Mr Angus Hanton is a Co-founder of the Intergenerational Foundation, a vehemently independent and non-party-political think tank that focuses on intergenerational fairness in the UK. A self-confessed baby boomer and economist, Hanton believes that successive governments have unwittingly overseen the transfer of assets, benefits and resources to older generations, whilst passing increasingly unsustainable liabilities to younger and future people.

Dr Florian Hertel studies the causes and effects of social inequality in post-industrial societies. Specifically, he is interested in understanding what drives social mobility trends and international variation in intergenerational mobility. He currently works with the Department of Socioeconomics at the University of Hamburg and was visiting Professor of Sociology at the Karlsruhe Institute of Technology (KIT). Florian published his work in the American Sociological Review, Social Forces and Research in Stratification and Social Mobility. Last summer, his recent work on social mobility and inequality was awarded the RC28’s Significant Scholarship Award.

Professor Ganna Pogrebna is a decision theorist, behavioural scientist and a Turing Fellow. Before joining The Alan Turing Institute, she worked at the University of Innsbruck (Austria), the University of Bonn (Germany), Humboldt- Universität zu Berlin (Germany), University of Sheffield (UK), and Columbia University in New York (USA). She is currently a Professor of Behavioral Science at the University of Birmingham and a Research Fellow at Warwick Manufacturing Group (WMG) at the University of Warwick.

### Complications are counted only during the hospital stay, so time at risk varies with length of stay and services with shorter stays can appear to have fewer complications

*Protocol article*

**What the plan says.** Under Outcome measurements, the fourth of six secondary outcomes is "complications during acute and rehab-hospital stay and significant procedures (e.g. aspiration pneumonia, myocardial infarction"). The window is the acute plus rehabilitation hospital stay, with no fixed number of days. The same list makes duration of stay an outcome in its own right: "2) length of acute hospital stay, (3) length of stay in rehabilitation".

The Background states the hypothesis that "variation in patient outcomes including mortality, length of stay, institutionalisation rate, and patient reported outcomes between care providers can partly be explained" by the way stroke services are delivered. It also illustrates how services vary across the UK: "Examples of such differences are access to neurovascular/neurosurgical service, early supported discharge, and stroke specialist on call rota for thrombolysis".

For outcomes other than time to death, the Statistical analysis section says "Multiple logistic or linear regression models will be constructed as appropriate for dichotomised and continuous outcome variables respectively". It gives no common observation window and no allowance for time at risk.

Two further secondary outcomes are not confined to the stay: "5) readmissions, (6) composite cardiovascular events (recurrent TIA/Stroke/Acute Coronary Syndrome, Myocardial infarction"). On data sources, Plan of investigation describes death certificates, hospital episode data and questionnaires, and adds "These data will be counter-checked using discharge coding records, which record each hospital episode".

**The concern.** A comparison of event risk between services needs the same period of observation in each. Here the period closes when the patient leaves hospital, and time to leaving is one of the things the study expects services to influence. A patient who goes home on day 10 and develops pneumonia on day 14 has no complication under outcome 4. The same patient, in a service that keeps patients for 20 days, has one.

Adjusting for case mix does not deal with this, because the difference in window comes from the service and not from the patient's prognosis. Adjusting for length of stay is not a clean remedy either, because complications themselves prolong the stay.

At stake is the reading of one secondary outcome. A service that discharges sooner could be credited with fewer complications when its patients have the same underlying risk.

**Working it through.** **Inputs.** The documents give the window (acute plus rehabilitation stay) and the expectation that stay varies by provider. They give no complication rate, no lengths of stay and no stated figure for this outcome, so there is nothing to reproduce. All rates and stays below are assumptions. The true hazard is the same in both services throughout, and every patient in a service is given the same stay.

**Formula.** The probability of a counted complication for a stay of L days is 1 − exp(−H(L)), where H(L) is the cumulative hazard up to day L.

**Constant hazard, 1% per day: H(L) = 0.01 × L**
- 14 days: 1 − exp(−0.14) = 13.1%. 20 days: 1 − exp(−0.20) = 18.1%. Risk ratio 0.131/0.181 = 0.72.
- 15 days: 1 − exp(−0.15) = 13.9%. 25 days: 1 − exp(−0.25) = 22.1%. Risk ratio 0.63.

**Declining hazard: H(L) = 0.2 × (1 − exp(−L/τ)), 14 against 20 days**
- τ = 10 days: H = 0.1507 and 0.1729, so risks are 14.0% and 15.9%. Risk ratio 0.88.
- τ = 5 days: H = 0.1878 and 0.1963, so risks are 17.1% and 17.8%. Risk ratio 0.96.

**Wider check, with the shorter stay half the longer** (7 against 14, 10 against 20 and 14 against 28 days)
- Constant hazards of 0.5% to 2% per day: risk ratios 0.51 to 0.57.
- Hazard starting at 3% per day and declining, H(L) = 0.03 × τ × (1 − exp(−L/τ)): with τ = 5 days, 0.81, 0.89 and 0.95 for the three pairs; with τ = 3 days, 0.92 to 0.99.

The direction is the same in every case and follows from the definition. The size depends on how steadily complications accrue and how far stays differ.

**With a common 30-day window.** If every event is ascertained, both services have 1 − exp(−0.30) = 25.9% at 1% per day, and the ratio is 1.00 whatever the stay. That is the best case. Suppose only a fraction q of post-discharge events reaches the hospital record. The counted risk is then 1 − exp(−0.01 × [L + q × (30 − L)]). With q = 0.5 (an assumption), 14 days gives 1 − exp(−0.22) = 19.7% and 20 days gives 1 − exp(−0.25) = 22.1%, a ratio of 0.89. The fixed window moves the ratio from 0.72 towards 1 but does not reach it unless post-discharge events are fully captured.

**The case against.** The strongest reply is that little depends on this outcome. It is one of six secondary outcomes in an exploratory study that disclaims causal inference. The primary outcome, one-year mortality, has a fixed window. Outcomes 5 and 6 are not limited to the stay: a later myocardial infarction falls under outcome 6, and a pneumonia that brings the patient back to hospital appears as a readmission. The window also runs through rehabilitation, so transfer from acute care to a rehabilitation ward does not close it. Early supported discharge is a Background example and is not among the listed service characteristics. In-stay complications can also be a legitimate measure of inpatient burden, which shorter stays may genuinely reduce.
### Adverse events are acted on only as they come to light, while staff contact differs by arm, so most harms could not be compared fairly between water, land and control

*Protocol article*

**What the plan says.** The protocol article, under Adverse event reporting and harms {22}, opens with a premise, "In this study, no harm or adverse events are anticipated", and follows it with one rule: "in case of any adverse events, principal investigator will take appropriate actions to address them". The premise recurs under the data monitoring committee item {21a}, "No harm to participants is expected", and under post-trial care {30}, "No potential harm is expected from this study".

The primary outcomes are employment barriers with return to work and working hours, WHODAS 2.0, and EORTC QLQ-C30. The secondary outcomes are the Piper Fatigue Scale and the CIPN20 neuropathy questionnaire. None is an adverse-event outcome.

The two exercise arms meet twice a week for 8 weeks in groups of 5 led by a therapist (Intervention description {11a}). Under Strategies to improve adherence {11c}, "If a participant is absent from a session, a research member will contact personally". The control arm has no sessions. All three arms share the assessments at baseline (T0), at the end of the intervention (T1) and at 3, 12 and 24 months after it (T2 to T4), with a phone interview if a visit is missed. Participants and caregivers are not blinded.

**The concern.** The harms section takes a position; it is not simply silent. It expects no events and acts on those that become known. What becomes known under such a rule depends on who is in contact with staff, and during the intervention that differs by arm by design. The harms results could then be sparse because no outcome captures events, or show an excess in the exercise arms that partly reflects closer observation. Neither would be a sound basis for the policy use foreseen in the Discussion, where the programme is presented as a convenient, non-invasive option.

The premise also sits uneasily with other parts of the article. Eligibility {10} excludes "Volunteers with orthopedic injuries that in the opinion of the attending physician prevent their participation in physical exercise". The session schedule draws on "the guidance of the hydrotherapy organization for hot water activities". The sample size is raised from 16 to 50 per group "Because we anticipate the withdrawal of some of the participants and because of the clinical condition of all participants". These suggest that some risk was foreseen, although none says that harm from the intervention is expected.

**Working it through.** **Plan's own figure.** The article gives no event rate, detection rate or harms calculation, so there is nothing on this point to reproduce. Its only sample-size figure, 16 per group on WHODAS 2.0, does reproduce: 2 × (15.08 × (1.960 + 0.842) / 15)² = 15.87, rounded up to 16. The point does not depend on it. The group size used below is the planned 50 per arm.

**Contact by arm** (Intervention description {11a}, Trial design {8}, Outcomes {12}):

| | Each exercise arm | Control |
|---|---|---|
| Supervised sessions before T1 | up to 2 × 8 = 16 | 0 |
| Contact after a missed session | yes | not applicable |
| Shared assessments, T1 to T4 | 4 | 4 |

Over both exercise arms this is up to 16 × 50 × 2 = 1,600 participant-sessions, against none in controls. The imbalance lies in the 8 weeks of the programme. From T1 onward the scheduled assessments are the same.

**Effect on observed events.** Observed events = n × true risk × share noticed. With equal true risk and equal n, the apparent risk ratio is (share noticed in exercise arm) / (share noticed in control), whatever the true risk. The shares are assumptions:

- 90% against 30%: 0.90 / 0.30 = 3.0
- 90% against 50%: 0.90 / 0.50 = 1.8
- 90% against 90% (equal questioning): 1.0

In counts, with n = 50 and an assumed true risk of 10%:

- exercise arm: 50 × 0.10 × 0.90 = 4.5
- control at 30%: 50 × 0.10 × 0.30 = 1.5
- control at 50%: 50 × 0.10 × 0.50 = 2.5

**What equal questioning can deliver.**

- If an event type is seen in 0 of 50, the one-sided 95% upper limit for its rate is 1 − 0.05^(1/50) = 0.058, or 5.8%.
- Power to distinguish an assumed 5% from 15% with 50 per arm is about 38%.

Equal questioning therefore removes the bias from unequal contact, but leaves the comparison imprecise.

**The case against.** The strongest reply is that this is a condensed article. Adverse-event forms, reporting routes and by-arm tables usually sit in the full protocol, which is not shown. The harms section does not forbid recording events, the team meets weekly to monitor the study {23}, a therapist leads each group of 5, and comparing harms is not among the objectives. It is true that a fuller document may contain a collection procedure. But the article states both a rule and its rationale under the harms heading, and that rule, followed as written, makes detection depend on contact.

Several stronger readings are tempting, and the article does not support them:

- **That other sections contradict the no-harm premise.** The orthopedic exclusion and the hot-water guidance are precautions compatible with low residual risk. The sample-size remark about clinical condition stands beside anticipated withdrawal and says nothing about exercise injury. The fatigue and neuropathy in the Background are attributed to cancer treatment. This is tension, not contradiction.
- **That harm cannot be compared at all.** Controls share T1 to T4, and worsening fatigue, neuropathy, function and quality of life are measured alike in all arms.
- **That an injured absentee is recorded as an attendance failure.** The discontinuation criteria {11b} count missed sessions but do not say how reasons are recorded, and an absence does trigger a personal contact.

Dr Tracey Skillington is Director of the BA (Sociology) in the Department of Sociology & Criminology, University College Cork. She is the author of two monographs on global climate change, Climate Justice and Human Rights (2017, Palgrave) and Climate Change and Intergenerational Justice (2019, Routledge), exploring the justice dimensions of largescale ecological destruction. She is currently a partner in an EU Horizon funded project on Arctic justice and sustainable development (JUSTNORTH, 2020-23). On the issue of data, her research points to the invaluable contribution of data to understanding the nature and extent of the ecological risks we face.

Mr David Sturrock is a Senior Research Economist at the Institute for Fiscal Studies. His recent work has looked at the savings and wealth holdings of different generations and the impact of inheritances on inequality. David is currently undertaking a multi-year project investigating the impact of rising house prices on inequalities across and within generations and the role of wealth transfers in social mobility. Previously, David was a policy advisor and economist at HM Treasury, working on fiscal policy, spending strategy and the economics of Scottish independence.

The Rt Hon Lord David Willetts FRS is the President of the Resolution Foundation and chaired their Intergenerational Commission. He served as the Member of Parliament for Havant (1992-2015), as Minister for Universities and Science (2010-2014) and previously worked at HM Treasury and the No.10 Policy Unit. Last year he published a second edition of his book The Pinch How the Baby Boomers took their children’\s future - and why they should give it back. He is a member of the Board of UKRI.

The event will be chaired by writer and broadcaster Timandra Harkness. Timandra presents BBC Radio 4 series, FutureProofing and has presented the documentaries, Data, Data Everywhere, Personality Politics & The Singularity.

The online event takes place on 10 December 2020 at 5.30pm. Bookings for this event are now open.

06 November 2020

Data Debates: Bots in the Polling Booth

Is AI helping or hindering democracy?

Data debate 2